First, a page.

Columnists, Media, Mike Rosen, National

Rosen: Biased advocacy corrupts journalism

Thirty years ago I wrote a column about the pitfalls of advocacy journalism in which I spotlighted A. Kent MacDougall, who routinely and proudly abused his trust as a “reporter” for 24 years with The Wall Street Journal and Los Angeles Times. Writing in the November and December 1989 issues of the Monthly Review, a periodical that describes itself as “an independent socialist magazine,” MacDougall proudly outed himself.

He bragged about his undercover operation as a Marxist mole and propagandist who despised capitalism and spun his reporting to advance his ideology, citing socialist Eugene V. Debs as his “all-time favorite American” and communist Karl Marx as his “all-time favorite journalist.” I did my bit,” he proclaimed, “to sop up the surplus value generated by productive industry and channel it into the wasteful sales effort, thereby helping capitalism stave off crisis and creak a while longer…At The Wall Street Journal, I exposed the simplistic, jingoistic editorial policies of such leading retrogressive periodicals as the New York Daily News, Time magazine and Reader’s Digest. I introduced Journal readers to the ideas of radical historians, radical economists and the left-wing journalist I.F. Stone in sympathetic page one stories. I helped popularize radical ideas with lengthy, sympathetic profiles of Marxist economists Paul Sweezy and John Gurley.” “I made sure,” he boasted unabashedly, “to seek out experts whose opinions I knew in advance would support my thesis.”

“The day after my 55th birthday,” he gloated, “I announced my resignation from The Times. I picked up a pension (opposing the system is no reason to pass up an opportunity to make it work for oneself) and joined the faculty of the Graduate School of Journalism at the University of California, Berkeley as a professor. Tenure gives me the luxury of coming out of the ideological closet at last.”

Keep in mind, these are the words of a so-called reporter, not an editorialist. It’s not unlikely that he would indoctrinate his students as a journalism professor.

Now, the MacDougall story is anecdotal and, I’d hope, extreme. I don’t claim it’s representative of most journalists in their role as reporters. But it’s certainly true of some, in relative degrees, and obvious in their work. MacDougall’s manipulative device of featuring experts who he knew would echo his own opinions and ignoring others who wouldn’t is all too common in “news” stories today.

Even fair-minded reporters who attempt to filter out their biases don’t always succeed. We’re all the product of our learned or instinctive, subjective perceptions, perspectives and experiences. Perfect objectivity is an idealistic goal, not realistically achievable. And it’s indisputable that the dominant culture of journalism is liberal advocating for causes like social justice, income inequality, collectivism, gun control, open borders, and global warming alarmism consistent with the liberal Democrat agenda. Yes, there are some journalists with a conservative bias who advocate for their favored causes like limited government, Constitutional originalism, property rights, meritocracy, free markets, border security and strong national defense. But conservatives are greatly outnumbered in the profession of journalism.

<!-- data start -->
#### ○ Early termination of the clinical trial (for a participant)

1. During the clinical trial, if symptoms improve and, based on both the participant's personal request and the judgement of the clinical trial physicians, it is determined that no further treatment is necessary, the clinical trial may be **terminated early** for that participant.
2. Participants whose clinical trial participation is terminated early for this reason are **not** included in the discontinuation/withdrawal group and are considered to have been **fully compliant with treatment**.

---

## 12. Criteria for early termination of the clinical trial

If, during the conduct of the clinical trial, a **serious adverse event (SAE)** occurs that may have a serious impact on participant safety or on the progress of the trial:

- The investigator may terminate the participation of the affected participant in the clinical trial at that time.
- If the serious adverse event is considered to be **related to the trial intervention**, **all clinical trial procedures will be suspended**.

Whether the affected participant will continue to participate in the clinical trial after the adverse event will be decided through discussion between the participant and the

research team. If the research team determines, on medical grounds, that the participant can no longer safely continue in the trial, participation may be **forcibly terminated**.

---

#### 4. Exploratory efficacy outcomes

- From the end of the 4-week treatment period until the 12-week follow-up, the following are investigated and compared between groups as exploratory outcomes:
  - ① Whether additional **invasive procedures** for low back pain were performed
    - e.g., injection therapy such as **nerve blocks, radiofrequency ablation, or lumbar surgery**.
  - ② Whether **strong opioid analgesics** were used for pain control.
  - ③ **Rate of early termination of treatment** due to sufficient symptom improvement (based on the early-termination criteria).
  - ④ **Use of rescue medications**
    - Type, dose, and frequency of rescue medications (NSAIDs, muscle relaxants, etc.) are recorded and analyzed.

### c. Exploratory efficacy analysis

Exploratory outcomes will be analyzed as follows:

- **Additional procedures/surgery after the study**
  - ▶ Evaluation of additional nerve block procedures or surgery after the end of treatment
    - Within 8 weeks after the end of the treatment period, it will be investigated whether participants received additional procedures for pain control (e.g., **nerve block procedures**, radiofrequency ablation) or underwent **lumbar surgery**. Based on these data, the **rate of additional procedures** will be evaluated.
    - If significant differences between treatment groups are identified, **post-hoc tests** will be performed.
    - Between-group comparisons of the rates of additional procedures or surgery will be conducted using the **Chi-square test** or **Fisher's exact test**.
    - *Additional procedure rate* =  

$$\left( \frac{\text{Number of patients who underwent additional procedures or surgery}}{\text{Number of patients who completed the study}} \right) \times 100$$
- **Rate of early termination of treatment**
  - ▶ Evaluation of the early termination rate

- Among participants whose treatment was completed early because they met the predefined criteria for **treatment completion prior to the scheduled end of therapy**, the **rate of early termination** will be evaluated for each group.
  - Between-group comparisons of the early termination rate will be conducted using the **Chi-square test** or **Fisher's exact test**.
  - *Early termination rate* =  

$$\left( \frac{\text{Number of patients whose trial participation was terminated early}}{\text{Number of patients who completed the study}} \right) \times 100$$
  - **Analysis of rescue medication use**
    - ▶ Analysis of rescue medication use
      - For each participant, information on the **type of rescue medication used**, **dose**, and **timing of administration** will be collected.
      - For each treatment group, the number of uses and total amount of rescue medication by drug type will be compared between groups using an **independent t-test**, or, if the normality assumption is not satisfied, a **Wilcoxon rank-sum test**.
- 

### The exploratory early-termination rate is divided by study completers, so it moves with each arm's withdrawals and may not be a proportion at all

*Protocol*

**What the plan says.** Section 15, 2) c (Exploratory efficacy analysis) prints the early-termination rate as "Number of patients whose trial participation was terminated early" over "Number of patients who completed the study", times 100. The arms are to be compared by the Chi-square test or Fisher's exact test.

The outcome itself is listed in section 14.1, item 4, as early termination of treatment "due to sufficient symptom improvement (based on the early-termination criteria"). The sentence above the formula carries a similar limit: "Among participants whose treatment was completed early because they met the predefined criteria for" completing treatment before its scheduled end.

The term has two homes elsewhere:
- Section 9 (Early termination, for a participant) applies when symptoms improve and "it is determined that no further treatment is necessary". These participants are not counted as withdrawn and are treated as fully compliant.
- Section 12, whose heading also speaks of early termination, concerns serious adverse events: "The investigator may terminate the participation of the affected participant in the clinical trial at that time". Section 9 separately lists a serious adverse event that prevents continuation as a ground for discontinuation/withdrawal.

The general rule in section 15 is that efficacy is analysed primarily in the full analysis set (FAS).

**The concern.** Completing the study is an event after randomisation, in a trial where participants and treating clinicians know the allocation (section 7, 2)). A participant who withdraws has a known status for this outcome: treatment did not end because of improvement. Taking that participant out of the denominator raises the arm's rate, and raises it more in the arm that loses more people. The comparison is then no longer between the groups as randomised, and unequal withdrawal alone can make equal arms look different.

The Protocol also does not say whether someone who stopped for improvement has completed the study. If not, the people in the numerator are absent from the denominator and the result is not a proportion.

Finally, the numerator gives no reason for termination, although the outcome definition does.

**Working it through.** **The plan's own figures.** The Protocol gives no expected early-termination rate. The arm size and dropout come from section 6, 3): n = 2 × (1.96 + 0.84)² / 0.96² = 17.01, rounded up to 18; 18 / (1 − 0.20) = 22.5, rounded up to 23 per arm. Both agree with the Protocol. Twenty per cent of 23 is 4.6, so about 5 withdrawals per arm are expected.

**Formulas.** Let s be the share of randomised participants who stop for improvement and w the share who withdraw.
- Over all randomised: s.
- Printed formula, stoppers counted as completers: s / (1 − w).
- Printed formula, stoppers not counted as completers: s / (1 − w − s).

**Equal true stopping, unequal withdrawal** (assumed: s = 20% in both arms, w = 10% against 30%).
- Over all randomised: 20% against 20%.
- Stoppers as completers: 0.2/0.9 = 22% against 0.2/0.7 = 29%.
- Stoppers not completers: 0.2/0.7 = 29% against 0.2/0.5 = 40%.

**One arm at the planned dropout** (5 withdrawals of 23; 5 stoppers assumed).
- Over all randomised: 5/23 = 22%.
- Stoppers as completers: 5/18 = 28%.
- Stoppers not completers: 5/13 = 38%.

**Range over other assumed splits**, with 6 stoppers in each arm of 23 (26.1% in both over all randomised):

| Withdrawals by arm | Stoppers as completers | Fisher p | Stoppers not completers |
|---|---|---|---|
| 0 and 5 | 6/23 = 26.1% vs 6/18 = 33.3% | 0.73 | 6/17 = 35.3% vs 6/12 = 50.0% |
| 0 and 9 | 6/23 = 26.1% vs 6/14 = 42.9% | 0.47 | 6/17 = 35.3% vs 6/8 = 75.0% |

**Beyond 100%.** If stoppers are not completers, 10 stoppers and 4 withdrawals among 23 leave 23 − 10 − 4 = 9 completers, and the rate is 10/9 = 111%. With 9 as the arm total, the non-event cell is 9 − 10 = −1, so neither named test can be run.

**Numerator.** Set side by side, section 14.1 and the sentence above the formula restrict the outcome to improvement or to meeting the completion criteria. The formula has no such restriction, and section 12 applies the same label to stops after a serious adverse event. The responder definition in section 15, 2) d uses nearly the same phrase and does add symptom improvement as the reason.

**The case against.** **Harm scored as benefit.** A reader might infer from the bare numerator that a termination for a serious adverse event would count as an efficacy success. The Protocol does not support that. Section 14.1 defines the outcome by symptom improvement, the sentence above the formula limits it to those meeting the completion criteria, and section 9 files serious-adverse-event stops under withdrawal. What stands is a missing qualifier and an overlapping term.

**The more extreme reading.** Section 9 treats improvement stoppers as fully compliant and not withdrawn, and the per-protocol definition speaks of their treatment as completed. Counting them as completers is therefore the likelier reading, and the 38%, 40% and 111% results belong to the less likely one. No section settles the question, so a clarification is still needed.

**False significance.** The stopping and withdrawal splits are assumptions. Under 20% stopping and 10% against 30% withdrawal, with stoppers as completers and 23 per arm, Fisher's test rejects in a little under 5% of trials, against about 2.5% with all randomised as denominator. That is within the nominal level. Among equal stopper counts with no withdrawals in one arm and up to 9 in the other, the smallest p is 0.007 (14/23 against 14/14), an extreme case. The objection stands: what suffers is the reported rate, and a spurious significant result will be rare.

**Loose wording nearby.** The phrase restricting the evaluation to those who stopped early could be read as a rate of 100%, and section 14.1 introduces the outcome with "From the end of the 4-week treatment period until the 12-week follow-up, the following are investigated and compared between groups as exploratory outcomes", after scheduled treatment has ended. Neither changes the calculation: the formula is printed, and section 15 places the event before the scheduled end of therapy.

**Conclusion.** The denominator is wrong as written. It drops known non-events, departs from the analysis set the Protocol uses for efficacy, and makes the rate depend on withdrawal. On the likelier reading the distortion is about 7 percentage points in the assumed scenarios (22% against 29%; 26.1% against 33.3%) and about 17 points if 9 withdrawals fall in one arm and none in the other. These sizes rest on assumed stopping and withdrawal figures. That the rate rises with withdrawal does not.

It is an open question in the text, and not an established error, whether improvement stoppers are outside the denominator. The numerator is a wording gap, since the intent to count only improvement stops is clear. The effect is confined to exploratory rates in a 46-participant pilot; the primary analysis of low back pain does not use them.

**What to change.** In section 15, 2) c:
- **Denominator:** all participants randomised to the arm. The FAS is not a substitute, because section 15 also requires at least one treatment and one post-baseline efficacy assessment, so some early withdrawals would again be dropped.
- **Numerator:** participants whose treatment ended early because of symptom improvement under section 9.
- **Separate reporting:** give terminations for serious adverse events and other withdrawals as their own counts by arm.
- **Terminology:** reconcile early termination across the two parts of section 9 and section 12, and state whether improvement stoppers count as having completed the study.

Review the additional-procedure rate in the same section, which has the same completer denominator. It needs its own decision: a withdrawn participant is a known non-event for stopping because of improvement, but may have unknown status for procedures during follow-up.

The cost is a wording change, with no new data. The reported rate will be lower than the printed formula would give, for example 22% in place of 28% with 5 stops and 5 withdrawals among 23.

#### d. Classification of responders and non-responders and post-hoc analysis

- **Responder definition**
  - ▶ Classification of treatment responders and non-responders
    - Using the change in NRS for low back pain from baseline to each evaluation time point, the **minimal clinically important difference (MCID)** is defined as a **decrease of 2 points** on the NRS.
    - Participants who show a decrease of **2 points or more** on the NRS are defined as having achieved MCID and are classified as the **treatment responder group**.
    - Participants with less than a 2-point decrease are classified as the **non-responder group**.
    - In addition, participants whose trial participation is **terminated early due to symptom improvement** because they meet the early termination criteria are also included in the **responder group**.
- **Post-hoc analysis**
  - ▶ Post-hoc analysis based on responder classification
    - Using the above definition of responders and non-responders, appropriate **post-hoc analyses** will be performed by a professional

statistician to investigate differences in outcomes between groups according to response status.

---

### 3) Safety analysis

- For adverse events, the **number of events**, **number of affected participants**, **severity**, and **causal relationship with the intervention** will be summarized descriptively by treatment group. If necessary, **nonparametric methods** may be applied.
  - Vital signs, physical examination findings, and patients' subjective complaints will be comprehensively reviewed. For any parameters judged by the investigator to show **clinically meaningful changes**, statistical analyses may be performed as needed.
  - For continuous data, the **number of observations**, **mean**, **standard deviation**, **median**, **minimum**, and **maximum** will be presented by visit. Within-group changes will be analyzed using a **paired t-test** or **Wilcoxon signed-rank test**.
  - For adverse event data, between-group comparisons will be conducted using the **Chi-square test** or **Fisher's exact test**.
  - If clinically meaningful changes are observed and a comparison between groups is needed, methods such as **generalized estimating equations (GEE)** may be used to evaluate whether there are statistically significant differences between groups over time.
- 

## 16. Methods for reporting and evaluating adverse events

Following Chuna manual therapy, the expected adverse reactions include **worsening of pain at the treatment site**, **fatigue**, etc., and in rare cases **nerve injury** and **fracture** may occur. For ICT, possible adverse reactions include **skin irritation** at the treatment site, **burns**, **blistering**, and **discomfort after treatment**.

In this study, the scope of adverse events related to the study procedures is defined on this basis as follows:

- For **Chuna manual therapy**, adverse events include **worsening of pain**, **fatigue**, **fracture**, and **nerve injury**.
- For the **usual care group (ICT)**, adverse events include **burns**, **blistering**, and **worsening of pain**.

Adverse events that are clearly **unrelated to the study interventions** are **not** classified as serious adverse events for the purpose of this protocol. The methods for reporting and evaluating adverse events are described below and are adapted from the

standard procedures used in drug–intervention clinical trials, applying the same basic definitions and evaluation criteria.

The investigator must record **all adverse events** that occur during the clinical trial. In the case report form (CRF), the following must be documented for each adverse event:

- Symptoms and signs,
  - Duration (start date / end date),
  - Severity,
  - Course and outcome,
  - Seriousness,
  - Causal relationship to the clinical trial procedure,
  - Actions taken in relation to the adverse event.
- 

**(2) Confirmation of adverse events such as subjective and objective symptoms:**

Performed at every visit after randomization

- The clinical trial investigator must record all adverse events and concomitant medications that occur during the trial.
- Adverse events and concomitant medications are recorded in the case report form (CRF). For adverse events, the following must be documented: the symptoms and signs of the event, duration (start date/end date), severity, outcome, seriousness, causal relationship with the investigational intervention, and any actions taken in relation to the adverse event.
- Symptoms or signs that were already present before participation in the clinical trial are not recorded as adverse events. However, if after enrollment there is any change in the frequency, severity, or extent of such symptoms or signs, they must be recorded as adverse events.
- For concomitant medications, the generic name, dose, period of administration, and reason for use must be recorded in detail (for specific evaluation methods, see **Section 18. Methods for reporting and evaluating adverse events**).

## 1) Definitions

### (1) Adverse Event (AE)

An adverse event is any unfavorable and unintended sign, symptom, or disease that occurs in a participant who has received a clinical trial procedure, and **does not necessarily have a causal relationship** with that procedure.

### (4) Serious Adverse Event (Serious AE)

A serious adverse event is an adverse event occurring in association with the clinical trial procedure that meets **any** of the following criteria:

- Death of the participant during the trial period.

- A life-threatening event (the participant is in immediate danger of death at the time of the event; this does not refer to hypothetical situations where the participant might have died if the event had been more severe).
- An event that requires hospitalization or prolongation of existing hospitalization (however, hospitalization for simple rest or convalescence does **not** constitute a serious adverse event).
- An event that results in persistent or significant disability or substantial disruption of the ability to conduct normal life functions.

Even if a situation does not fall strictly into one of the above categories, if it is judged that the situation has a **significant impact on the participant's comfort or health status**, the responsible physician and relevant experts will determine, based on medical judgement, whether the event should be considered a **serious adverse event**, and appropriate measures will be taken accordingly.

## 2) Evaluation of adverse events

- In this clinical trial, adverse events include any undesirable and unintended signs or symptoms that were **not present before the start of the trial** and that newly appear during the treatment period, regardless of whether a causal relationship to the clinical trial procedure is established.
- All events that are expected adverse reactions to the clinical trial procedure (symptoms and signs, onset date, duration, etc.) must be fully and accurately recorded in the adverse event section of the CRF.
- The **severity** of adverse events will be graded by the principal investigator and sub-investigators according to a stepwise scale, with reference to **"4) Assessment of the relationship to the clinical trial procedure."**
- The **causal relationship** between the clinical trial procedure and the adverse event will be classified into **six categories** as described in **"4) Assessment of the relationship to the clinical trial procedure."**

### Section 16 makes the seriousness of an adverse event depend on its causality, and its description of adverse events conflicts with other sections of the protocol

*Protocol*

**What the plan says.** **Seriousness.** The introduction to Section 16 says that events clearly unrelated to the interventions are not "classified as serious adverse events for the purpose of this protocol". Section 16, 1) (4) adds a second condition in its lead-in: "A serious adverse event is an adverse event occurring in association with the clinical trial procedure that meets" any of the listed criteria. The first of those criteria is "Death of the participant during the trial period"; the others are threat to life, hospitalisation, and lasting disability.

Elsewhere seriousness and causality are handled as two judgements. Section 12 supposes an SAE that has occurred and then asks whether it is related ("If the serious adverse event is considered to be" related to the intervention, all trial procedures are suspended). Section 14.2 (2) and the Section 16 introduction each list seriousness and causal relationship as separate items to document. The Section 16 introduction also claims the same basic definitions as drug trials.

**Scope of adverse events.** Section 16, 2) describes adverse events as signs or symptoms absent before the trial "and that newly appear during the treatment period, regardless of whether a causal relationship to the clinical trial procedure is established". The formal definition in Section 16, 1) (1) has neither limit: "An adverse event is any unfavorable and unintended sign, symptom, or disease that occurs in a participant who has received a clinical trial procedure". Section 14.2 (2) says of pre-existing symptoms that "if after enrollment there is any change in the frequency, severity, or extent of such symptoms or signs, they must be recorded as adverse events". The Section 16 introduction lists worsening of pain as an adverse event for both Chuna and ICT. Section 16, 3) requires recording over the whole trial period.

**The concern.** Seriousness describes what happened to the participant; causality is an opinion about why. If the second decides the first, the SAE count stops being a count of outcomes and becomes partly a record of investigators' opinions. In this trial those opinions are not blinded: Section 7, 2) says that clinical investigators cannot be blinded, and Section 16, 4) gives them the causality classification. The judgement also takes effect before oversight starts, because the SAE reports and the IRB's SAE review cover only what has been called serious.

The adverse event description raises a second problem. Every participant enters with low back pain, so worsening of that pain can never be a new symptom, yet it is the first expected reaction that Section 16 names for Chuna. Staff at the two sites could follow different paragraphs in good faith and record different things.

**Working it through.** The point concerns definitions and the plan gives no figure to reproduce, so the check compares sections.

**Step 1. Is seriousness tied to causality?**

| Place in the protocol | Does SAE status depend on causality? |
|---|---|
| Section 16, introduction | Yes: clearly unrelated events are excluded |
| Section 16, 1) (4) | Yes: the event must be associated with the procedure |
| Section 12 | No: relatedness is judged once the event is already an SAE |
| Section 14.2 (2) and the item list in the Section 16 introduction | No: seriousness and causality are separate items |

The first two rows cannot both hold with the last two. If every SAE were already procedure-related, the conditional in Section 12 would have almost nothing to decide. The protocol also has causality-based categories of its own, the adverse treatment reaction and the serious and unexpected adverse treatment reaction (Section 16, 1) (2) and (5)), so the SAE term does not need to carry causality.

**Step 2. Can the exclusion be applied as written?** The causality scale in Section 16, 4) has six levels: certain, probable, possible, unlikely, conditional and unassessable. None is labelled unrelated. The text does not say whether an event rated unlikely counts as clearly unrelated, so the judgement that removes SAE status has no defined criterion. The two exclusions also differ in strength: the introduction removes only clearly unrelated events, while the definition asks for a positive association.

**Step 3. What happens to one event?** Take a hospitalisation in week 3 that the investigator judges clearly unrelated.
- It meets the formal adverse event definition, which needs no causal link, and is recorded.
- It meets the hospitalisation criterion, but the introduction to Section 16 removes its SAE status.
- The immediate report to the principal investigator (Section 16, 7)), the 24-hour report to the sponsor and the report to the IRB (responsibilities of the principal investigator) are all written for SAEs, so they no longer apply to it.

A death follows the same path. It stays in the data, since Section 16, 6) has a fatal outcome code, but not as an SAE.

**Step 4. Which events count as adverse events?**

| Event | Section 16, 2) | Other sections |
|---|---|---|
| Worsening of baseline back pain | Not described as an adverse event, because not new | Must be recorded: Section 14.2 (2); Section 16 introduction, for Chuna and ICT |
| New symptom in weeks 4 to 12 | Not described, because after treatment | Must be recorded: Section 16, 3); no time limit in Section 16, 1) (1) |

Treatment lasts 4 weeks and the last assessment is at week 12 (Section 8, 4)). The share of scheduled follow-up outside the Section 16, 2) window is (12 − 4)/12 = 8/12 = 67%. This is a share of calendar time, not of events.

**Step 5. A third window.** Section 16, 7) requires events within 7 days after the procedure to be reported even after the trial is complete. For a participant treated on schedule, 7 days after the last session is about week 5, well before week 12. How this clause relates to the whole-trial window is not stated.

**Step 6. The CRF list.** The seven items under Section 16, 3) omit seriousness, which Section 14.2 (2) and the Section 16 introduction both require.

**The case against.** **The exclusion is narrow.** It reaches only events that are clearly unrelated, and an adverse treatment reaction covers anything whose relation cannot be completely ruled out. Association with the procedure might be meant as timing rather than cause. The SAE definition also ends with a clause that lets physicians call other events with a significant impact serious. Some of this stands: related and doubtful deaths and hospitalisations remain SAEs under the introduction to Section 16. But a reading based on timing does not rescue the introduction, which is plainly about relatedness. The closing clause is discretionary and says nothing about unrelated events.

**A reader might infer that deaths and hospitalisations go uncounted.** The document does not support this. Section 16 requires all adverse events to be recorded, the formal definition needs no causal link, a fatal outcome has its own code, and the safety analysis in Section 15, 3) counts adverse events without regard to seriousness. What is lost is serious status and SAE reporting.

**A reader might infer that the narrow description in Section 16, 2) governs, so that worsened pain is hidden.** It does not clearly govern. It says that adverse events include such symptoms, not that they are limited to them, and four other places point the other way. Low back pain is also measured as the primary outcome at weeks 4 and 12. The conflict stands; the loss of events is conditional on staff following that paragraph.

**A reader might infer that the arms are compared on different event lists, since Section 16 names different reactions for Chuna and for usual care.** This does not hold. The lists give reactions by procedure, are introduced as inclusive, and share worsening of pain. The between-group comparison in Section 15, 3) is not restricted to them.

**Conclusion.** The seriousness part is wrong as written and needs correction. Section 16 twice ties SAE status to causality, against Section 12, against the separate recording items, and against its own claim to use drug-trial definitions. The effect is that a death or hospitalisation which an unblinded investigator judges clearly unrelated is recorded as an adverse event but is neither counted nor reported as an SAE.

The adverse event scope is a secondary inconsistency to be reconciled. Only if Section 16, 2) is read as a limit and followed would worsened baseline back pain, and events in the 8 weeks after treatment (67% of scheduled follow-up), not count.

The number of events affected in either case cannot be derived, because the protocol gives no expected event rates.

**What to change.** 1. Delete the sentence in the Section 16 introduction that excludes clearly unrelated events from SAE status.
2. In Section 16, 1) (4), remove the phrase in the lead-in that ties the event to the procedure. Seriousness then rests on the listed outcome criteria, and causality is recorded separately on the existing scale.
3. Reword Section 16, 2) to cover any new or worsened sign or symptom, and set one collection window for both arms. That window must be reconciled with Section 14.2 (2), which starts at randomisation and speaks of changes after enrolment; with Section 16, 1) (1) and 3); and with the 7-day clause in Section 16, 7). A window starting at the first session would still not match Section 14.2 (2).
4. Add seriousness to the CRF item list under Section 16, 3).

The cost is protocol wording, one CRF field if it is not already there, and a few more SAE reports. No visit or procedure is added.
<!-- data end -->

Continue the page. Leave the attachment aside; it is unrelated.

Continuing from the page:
The notion that liberal advocacy journalism is a noble undertaking is preached in college journalism classrooms and reinforced in liberal newsrooms, asserting that the role of journalists is to “comfort the afflicted and afflict the comfortable.” Ironically, that phrase goes back to 1902 in the words of Finley Peter Dunn, a political satirist who actually believed that journalists should do no such thing. He put those words in the mouth of a fictional, curmudgeonly Irishman he created, “Mr. Dooley,” who proclaimed them in this sarcastic rant: “The newspaper does everything for us. It runs the police force and the banks, commands the militia, controls the legislature, baptizes the young, marries the foolish, comforts the afflicted and afflicts the comfortable, buries the dead, and roasts them afterwards.”

Through Mr. Dooley, Dunne was actually damning the journalists of his day for their bias and presumptuous sanctimony in picking winners and losers, cheerleading for their favored causes, factions and persons, and editorializing in the guise of reporting. Objectively, the comfortable don’t necessarily deserve to be afflicted, and those who are self-destructively afflicted or indolent don’t automatically deserve to be rewarded. Honest, ethical reporters should stick to reporting, not opining.

Journalists play a vital role in a free society holding miscreants accountable. But they’re not philosopher kings with superior standing over others to judge morality, justice and public policy. They’re just people with a voice, a pen and an opinion ─ which ought to be confined to the editorial pages.

Longtime KOA radio talk host and columnist for the Denver Post and Rocky Mountain News Mike Rosen now writes for 


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